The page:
Ok, finally LFC has a manager, but possibly not the choice many would have either expected or preferred.
The list would have been Rafa Benitez (former Liverpool manager), Roberto Martinez (Wigan), Andre Villas-Boas (ex-Chelsea manager) and Bendan Rodgers (Swansea). Of that group, I would have personally gone for Martinez (as a realistic option), but Rafa was always in the back of a lot of people’s minds.
Of the four, Rafa has by far the most European and domestic experience and his CV was very impressive, but while at Anfield, he divided opinion and left after a poor final season. He would have been the ‘looking back’ option, which people generally are not convinced about.
Although i’m not sure about this at all, Mr Rodgers has got Swansea promoted and kept them in the top league with some style – the first Welsh team to get into the Premier League with an 11th place finish – only 5 points behind Liverpool!
All his previous Chairmen have said the same thing – very professional and technically gifted. He will have the respect of the players and has been coaching since age 20. One downside is his limited 4 years of management experience, but LFC are in no position to get the best or most experienced managers right now – we will have to fight our way back to nearer the top first.
Brendan Rodgers was Reserve team coach at Chelsea under Mourinho who actually said he thought that they were both very similar in many ways, particulalrly in terms of communication and hard work. He’s already worked with Clarke and the pair should be formidable.
His most prized assets (I believe) will be his determination to play fluid and attacking football, with lots of pass and move in there. He also prizes possession, which i’ve lost track of the times i’ve shouted at the tv while watching Liverpool play! If you have the ball, you can score a goal, you won’t concede a corner or free-kick and the opposition cannot hurt you. It’s the foundation of everything with Barcelona displaying the best use of this type of playing.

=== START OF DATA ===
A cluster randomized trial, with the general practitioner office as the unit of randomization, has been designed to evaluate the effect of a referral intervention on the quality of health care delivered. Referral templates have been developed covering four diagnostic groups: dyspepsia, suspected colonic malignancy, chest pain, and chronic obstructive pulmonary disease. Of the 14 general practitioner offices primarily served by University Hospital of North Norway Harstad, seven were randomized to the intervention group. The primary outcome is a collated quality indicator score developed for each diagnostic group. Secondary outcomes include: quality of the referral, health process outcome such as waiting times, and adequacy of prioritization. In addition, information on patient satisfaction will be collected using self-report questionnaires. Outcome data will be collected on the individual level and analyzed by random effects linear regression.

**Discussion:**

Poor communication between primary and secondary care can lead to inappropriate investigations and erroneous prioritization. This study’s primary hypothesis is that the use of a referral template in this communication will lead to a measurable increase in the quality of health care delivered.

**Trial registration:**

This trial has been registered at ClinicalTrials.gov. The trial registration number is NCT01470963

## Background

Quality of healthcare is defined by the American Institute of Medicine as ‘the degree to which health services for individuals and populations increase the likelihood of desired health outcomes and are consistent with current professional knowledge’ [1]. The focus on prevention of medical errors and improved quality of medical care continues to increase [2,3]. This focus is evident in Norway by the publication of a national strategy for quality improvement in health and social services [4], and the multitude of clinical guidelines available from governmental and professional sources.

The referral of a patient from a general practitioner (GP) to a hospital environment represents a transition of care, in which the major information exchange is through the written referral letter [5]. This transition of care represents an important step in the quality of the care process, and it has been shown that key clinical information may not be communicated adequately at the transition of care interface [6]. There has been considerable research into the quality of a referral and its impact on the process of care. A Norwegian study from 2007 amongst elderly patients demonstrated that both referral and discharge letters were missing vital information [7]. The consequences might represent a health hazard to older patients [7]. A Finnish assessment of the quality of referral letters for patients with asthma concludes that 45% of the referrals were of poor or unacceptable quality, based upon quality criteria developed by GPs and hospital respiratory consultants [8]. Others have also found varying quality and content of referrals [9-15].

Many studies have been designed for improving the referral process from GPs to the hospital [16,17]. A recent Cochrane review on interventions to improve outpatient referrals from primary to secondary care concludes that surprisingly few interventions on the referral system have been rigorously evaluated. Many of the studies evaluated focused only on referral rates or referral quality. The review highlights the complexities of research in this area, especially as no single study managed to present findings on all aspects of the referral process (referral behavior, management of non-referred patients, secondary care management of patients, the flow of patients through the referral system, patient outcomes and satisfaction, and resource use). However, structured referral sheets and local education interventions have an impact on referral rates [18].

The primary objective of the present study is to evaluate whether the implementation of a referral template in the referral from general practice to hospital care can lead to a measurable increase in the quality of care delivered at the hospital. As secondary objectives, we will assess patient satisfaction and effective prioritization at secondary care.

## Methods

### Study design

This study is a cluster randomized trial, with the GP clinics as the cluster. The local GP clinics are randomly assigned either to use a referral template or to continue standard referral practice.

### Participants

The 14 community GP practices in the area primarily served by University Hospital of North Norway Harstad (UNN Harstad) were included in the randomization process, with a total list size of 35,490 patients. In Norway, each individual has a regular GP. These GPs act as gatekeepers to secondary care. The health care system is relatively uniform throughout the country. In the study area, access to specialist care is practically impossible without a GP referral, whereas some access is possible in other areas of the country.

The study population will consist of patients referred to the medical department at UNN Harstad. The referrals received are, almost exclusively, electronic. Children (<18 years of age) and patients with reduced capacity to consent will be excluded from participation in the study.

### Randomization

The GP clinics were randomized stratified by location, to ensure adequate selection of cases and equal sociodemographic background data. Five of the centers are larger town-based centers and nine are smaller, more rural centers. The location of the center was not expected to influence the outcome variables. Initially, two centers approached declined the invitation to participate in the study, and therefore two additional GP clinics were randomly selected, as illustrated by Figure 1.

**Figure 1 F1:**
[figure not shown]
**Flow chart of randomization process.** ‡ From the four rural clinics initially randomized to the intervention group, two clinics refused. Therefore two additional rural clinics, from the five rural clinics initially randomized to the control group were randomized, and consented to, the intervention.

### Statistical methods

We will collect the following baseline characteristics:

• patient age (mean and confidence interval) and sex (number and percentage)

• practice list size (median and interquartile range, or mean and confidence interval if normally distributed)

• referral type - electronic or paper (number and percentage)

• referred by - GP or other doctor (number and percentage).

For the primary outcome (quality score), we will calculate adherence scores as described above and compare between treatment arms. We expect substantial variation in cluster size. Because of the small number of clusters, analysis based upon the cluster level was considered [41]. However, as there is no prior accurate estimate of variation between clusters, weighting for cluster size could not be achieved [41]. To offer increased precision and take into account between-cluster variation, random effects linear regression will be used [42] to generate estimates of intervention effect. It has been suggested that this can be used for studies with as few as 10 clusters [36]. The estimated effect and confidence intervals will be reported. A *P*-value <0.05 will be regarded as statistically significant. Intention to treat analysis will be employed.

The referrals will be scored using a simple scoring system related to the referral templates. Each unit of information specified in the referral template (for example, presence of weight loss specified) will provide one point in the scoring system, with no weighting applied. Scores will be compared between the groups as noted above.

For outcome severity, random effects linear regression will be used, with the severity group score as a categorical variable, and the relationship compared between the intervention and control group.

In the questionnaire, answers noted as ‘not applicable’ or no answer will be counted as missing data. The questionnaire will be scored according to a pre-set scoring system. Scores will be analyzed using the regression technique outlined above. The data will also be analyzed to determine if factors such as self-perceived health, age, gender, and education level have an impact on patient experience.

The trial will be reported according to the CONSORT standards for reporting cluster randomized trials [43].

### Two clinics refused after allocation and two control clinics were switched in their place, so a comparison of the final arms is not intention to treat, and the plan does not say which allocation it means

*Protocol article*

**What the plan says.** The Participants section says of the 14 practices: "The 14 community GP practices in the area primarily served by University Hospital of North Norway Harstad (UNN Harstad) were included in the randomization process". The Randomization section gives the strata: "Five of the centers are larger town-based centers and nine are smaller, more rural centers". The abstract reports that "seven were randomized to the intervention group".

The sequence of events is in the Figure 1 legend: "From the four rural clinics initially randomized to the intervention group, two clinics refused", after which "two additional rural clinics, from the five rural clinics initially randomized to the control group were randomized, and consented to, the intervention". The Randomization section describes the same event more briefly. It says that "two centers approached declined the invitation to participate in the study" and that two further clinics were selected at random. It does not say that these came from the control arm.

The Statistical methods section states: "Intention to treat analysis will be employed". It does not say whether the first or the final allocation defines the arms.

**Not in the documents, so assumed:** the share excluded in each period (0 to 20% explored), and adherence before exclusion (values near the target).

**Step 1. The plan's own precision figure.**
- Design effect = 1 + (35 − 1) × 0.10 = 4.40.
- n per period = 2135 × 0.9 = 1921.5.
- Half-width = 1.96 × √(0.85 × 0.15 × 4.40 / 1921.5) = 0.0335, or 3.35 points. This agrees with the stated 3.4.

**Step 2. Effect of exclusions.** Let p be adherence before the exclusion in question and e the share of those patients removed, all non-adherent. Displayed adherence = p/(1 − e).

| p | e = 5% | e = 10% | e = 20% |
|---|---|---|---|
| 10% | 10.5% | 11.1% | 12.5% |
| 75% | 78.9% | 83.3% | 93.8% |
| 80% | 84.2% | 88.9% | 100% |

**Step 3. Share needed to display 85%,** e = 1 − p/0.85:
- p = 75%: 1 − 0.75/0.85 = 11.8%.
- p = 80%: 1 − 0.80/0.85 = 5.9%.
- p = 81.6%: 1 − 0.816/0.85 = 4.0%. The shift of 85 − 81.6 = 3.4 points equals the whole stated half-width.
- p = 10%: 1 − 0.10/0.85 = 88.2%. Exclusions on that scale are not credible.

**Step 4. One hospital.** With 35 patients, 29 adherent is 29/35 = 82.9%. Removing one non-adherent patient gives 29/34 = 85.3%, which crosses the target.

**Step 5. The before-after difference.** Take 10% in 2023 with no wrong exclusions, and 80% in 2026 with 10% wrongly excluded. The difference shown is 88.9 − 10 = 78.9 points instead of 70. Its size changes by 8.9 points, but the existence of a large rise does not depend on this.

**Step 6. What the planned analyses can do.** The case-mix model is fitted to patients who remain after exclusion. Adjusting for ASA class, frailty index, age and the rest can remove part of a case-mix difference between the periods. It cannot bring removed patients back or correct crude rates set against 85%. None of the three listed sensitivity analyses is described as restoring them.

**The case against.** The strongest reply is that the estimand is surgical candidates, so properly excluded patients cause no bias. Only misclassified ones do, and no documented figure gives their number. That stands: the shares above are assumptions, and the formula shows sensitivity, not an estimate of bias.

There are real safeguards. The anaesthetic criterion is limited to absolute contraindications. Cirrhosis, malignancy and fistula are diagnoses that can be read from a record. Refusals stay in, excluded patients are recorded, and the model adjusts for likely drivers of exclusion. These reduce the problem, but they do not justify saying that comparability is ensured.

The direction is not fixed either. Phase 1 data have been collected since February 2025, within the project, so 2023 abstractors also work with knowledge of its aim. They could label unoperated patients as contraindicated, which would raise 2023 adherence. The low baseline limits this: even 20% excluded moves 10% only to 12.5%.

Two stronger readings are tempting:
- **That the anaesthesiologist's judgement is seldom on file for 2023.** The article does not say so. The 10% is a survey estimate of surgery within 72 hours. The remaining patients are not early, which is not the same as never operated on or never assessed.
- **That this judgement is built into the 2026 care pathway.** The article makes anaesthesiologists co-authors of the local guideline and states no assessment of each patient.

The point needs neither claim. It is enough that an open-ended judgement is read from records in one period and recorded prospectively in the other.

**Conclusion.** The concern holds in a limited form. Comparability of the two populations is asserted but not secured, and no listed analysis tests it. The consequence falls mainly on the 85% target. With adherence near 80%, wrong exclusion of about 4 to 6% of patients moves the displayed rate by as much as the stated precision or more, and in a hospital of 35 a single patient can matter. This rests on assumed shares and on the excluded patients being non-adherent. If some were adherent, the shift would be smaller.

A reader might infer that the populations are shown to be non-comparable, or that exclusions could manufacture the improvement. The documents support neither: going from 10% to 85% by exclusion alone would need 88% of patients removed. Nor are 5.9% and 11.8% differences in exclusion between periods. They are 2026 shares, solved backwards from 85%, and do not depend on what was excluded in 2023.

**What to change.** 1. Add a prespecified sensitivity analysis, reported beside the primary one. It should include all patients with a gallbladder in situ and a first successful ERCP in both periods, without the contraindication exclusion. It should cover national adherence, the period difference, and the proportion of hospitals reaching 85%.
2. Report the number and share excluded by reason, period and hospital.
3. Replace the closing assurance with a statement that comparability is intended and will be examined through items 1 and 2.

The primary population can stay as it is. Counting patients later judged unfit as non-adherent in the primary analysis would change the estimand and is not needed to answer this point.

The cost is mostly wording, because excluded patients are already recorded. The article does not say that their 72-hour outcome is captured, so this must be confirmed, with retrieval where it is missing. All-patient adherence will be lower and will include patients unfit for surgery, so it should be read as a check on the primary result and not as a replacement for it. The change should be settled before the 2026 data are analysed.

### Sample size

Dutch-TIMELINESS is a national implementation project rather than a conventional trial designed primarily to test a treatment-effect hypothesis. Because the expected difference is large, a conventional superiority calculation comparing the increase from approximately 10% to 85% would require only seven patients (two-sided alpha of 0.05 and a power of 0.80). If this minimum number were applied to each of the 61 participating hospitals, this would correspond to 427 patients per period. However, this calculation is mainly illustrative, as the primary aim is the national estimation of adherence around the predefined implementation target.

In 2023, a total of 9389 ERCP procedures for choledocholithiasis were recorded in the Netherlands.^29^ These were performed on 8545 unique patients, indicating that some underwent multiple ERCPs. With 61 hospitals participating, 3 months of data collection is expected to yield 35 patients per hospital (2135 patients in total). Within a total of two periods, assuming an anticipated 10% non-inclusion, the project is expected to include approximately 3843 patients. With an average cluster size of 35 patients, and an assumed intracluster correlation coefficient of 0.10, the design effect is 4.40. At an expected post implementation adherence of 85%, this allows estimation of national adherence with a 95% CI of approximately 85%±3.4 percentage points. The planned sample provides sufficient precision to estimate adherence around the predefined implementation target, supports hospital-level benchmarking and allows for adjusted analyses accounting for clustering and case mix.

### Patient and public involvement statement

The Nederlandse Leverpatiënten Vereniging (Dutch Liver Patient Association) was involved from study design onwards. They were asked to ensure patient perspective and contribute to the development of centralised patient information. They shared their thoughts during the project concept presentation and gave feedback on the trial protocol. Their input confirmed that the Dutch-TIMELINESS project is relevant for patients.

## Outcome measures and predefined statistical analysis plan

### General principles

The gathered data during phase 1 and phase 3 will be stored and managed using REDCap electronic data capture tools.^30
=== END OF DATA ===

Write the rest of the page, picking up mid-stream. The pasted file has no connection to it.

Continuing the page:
And when the Ulsterman does so, the owners will finally have got what they want: a young, dynamic, articulate, organised manager who has the intellectual capacity to take charge of a complex modern business.
What’s more, he is unlikely to put the parent company into embarrassing situations with his handling of any crisis that comes his way. Rodgers does not do confrontational, prickly or grumpy. He is an emollient media figure — friendly, helpful, dignified.
As a PR presence he is more or less the antithesis, in fact, of the previous incumbent, whose attitude to those who delivered the company’s communications message at times bordered on the comically obstructive. The age of the dinosaur is about to come to an end at Anfield.
Plus, and this is what will matter to the faithful in the Kop, when it comes to football, Rodgers’s instincts are entirely in the right place. Swansea survived not through the long ball, through chucking it in the mixer, through the insistent application of elbow and stud, but through pass and move.
Their ability to keep possession was exemplary. The ball was shifted about their midfield with pace and purpose. The noise emanating from the stands at the Liberty Stadium last season was often very close to purring. Of course, when your midfield consists of Jordan Henderson, Charlie Adam and Stuart Downing, it will not be easy to coax out such qualities. But Rodgers excels on the training field: he will create a training culture in which possession is king.
I’ll certainly be giving him the benefit of the doubt but he’ll have a big challenge on his hands – welcome to the big time Brendan and good luck to you! YNWA.